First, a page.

I’m a big fan of Asian cinema and have been for a long time. They do love working with film and can produce some really intelligent and passionate talent who can flourish without the Studio influence and control we see in Hollywood.
I’d heard much about Oldboy as being one of the best of Asian cinema and I can definitely say that after seeing it those voices weren’t wrong.
Oldboy begins with a typical Hitchcock style story. A man is imprisoned for 15 years with no understanding of why or, during his incarceration, any idea of how long. Then suddenly he is free and his journey begins.
The style in this film just pours out of the screen. Yet they don’t overpower and dominate the movie as they would in Hollywood, they look as integral to the story as do the actors and the dialogue. They aren’t treated as a big moment but viewed as a whole with the rest of the film. There are some really nice touches throughout the movie, in particular the movement between scenes, the corridor fight or the beautifully shot snow scene all really stand out for me.
That brings me nicely onto the action topic. Asian film, “must be lots of martial arts” I hear some of you non-converts shout. Not at all. The action and fighting is some of the most realistic I’ve seen in a movie. People go down when they are hit, and when hit hard they stay down. That is except Oldboy himself, fuelled by fifteen years of revenge and hatred, he is allowed a but more leeway. Yet that doesn’t stop the action being beautifully choreographed and put together.
In particular the fight scene in the corridor shows the beauty and care placed into the fight scene. It takes place in a long corridor with the camera panning back and forth following the action as Oldboy, successfully and realistically, fights approximately fifteen men. The action frequently slows and stops, and with no real moments where you are pulled back out of the movie thinking you are watching the impossible.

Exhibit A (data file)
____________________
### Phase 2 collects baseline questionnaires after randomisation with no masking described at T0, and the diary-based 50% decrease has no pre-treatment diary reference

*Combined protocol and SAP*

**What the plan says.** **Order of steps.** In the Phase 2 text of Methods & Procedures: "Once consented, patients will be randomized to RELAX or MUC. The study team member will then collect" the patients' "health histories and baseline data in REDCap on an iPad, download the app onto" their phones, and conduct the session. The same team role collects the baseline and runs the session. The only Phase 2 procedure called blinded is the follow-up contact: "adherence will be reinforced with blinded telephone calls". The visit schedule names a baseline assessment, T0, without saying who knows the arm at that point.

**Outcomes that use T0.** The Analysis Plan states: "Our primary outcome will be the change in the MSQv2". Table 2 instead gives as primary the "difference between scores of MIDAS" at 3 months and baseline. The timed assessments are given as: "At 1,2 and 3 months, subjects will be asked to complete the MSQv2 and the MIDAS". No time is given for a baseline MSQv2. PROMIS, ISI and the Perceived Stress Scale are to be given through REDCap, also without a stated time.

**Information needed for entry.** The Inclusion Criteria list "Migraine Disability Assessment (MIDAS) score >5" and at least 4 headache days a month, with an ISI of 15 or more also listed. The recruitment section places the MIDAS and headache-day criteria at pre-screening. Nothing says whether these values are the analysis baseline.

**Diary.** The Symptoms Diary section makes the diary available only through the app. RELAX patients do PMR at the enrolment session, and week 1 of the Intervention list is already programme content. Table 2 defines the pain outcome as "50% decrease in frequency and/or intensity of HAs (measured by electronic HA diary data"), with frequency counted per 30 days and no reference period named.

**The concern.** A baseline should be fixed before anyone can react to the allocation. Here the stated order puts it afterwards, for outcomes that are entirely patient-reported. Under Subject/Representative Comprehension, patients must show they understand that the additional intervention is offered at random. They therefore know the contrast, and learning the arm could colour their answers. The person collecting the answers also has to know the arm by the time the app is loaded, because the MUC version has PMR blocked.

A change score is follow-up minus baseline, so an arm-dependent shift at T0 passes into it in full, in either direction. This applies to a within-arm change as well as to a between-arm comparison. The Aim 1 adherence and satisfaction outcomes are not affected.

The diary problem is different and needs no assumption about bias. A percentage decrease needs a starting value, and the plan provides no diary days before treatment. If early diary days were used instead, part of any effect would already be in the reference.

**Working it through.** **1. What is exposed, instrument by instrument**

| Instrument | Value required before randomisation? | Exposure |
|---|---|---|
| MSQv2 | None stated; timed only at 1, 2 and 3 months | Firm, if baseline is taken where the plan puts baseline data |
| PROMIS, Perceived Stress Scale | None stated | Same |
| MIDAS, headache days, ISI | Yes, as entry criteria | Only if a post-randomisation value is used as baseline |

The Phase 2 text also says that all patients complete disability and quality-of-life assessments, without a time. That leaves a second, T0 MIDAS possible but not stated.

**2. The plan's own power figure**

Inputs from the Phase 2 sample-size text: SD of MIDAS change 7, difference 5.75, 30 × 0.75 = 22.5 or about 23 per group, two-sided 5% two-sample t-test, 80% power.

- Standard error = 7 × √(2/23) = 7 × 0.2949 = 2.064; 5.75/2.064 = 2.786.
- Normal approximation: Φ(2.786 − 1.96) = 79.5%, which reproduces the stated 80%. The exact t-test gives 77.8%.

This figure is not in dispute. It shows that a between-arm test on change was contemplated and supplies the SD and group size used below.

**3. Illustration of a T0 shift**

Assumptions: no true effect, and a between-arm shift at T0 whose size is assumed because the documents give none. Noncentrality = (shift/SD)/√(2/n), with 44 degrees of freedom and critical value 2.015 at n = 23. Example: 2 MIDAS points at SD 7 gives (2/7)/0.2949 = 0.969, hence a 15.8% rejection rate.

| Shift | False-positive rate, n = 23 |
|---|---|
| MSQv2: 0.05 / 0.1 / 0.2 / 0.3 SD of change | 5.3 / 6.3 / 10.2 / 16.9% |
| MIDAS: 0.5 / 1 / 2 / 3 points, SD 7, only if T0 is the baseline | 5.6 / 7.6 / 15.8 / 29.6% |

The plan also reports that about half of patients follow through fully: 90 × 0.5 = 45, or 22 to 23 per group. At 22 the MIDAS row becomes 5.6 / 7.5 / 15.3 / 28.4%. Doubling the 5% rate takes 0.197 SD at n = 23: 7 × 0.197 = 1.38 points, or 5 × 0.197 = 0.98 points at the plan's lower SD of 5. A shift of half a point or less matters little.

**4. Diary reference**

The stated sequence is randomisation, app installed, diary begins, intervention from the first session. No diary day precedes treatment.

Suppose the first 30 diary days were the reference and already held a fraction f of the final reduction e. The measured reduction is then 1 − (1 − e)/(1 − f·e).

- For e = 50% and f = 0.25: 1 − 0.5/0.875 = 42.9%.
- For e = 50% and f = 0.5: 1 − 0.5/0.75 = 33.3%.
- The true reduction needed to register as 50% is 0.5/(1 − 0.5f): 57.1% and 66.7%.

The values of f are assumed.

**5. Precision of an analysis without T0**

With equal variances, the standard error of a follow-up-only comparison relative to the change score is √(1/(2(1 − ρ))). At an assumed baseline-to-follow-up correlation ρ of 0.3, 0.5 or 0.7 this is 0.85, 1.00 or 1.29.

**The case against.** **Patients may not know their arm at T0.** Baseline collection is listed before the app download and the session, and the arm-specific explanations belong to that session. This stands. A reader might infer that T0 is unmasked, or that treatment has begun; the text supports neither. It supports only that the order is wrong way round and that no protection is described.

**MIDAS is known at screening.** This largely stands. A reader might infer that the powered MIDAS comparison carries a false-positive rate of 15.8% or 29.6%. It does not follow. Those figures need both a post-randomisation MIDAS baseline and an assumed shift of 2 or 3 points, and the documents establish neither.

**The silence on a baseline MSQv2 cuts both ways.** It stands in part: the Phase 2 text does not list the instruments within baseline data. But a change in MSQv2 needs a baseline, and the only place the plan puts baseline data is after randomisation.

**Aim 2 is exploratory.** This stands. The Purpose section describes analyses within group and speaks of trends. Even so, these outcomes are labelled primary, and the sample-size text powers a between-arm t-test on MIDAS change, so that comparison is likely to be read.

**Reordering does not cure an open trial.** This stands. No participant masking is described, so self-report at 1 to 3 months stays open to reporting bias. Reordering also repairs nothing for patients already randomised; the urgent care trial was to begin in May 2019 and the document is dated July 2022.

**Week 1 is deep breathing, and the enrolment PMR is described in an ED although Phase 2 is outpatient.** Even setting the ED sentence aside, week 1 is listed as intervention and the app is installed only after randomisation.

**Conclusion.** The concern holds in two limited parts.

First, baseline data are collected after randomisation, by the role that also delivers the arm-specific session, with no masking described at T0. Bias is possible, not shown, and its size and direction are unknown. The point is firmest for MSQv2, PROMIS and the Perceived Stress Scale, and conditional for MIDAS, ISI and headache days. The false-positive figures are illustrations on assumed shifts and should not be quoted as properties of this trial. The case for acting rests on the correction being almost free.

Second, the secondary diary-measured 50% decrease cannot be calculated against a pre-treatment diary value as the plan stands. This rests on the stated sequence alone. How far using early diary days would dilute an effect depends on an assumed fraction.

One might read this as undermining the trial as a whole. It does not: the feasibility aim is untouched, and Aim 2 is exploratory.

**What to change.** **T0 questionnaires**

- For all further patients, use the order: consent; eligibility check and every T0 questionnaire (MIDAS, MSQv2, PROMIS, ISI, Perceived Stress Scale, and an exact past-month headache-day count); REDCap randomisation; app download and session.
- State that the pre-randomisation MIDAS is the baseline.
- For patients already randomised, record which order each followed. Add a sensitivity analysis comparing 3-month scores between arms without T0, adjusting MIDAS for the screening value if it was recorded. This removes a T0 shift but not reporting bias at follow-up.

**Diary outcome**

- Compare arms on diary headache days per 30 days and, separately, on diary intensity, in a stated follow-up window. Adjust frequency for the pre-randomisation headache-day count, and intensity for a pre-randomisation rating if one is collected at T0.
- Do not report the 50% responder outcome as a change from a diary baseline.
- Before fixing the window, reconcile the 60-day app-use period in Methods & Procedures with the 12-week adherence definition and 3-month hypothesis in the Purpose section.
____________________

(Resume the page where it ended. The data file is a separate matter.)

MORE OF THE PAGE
Some of the scenes are tough to watch, not because they are all gruesome, but because Asian filmmakers have the balls to push the audience and make them feel something more than the average cinema experience. To feel something, much like the main character. So scenes are uncomfortable or uneasy because you’re feeling the same as the characters.
The live sushi moment is stunning to watch, and conjured up some strange emotions in me, I’m still not sure how I feel about it. The torture scenes are arduous but so real and fear inducing. Perhaps the most shocking and emotionally strong moments are saved for the latter half of the film. Don’t be concerned though, these aren’t vile in any way, they just make you feel incredibly uncomfortable and very uneasy.